If funding is to be restored to a supplemental pension program for more than 2,800 blind in Missouri, it will likely have to happen in the Senate.
The House spent more than five hours debating the 13 bills that make up the $24 billion Fiscal Year 2013 budget on Tuesday. In the few changes that were made, the $28 million dollars in the supplemental program for the blind was not restored.
Representative Sara Lampe (D-Springfield) offered an amendment to take more than $1.1 million from drug testing for Temporary Assistance for Needy Families recipients and put it toward the blind program, but that was defeated.
House Republicans opposed the amendment and it was defeated. Budget Committee Chairman Ryan Silvey (R-Kansas City) said, “It’s often said in the appropriations process that if you lose the fight on the policy, you can always go after the money and de-fund it … This appears to me to be a second crack at defeating something that was overwhelmingly approved and signed by the Governor.”
Other amendments had been drafted that would have restored the funding for the blind by other mechanisms, but none were offered.
Among changes that were made…
An amendment was adopted to take $3 million out of a fund in the budget for the Department of Corrections that some lawmakers said was being misused.
Representative Rodney Schad (R-Versailles) offered the amendment. He said that money was supposed to be used to support vocational enterprises in the corrections system, buying things like farm equipment and seeds and maintaining buildings, but that’s not what it’s been used for.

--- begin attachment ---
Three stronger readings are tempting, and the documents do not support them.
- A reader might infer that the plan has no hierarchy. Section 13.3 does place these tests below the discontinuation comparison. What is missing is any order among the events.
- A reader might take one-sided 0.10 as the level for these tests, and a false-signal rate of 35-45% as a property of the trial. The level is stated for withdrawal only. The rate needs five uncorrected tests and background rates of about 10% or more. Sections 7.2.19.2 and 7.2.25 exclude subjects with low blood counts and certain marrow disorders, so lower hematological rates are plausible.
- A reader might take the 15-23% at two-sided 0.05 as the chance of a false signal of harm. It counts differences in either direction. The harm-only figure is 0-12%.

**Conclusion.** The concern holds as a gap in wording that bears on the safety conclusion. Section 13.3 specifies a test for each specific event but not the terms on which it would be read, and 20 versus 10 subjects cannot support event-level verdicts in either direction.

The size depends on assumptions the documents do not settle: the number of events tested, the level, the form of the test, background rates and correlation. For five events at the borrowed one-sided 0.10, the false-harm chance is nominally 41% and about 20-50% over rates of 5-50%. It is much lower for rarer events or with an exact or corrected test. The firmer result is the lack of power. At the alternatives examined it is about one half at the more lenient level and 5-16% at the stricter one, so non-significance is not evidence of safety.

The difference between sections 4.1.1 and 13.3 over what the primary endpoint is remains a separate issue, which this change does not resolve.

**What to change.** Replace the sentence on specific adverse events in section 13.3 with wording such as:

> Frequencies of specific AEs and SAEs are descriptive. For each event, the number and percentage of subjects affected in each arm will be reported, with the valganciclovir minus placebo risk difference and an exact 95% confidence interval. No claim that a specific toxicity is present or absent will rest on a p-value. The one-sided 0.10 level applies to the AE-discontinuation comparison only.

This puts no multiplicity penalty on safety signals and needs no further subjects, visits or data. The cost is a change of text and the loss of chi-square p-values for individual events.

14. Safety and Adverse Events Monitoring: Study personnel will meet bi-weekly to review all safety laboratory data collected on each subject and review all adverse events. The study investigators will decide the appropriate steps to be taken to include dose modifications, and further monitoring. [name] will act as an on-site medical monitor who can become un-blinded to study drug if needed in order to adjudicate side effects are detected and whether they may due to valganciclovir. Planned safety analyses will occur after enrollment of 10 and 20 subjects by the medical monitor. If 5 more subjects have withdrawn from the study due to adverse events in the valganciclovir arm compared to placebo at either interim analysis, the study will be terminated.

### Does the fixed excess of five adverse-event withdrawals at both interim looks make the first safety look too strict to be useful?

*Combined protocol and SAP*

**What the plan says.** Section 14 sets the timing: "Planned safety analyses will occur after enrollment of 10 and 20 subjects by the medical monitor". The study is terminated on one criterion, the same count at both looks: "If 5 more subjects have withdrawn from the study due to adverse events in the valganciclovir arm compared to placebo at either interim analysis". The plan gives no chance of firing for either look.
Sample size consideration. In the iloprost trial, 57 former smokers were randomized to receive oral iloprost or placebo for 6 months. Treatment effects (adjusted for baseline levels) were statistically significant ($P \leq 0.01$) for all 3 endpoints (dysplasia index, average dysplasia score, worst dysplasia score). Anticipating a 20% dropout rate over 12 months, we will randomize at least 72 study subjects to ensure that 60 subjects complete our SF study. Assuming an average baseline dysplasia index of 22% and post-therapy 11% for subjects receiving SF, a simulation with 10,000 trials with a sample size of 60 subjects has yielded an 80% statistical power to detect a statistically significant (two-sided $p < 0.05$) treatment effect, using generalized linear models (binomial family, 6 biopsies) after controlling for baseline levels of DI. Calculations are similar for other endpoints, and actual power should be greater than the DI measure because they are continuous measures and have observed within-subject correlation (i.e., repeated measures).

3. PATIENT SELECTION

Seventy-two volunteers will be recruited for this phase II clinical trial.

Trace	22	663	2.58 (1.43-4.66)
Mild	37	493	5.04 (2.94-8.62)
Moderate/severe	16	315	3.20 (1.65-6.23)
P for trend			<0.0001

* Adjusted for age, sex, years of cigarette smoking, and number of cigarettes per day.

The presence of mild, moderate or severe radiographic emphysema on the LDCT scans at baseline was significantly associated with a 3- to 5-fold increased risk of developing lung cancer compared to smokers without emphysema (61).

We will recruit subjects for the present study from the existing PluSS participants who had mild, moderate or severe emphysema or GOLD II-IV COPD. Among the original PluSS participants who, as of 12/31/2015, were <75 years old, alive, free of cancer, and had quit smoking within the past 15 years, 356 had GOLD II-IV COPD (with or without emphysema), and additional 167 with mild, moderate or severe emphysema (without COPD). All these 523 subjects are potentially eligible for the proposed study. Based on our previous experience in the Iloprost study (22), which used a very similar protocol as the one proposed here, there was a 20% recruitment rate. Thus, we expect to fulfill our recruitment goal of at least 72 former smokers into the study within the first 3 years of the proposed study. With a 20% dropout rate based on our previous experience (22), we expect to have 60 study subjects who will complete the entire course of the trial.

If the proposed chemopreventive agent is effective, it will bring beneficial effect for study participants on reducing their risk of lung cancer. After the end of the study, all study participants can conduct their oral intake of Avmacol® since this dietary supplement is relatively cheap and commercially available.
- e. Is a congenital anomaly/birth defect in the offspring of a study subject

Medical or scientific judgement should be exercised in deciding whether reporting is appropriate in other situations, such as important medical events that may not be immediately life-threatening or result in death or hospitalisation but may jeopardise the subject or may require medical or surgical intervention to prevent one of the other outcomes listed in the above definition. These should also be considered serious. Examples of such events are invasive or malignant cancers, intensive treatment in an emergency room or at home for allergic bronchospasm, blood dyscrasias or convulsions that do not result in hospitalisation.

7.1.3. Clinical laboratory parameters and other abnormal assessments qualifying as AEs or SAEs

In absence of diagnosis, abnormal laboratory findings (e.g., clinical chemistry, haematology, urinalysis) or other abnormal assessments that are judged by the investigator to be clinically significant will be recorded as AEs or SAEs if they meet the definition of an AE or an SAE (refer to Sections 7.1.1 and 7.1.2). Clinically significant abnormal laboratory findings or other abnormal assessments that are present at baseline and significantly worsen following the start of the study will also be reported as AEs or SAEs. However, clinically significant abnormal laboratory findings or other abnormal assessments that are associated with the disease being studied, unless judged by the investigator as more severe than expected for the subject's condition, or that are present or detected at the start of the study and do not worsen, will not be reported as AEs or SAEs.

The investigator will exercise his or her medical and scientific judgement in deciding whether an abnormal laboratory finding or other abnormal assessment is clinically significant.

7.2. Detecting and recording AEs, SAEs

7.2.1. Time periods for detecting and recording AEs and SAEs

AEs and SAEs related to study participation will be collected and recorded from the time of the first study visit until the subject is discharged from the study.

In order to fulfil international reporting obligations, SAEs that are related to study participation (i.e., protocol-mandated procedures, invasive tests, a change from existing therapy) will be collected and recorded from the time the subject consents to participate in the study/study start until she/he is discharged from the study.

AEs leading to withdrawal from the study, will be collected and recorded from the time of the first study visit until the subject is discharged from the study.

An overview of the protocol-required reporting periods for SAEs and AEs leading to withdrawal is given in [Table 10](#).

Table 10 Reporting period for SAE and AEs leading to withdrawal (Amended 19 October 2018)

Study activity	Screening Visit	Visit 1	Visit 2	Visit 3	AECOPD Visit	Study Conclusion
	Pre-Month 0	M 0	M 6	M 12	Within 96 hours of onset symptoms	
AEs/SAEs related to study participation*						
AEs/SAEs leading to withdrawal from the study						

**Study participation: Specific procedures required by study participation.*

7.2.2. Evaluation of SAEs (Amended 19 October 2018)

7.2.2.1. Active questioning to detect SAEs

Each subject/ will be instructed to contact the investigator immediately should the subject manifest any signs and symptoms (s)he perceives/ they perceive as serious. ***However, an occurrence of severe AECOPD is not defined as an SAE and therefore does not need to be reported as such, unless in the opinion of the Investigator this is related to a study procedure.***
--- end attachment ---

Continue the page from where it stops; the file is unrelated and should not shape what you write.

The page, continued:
“We have spent $305,400 on uniforms and clothing, $303,000 for custodial supplies, $781,000 for clothing supplies, $53,000 for laundry and linen supplies, $2,040 for personal care items. Nowhere in the statutes is that allowed.”
Schad says his amendment will require all funds generated by Missouri vocational enterprises stay in that fund.
Mamtek reaches the budget debate
Another amendment was adopted that stemmed from the failed Mamtek project in Moberly.
Representative Jay Barnes (R-Jefferson City) offered the proposal to shuffle around $50,000 of federal money in the Department of Economic Development’s budget to create a position, who would be responsible for making sure it is conducting due diligence investigation into applicants for tax credit benefits.
Barnes, who headed up the House Committee that studied the Mamtek deal, said he doesn’t believe the Department will create such a position on its own. “They haven’t necessarily taken the responsibility for the shortcomings involved in Mamtek that I would have hoped they’d take.”
The House is expected to vote on the budget on Thursday.
AUDIO: Budget Committee Chairman Ryan Silvey’s statement closing budget debate on the House Floor, 6:05
AUDIO: Representative Sara Lampe’s statement opening budget debate on the House Floor, 2:43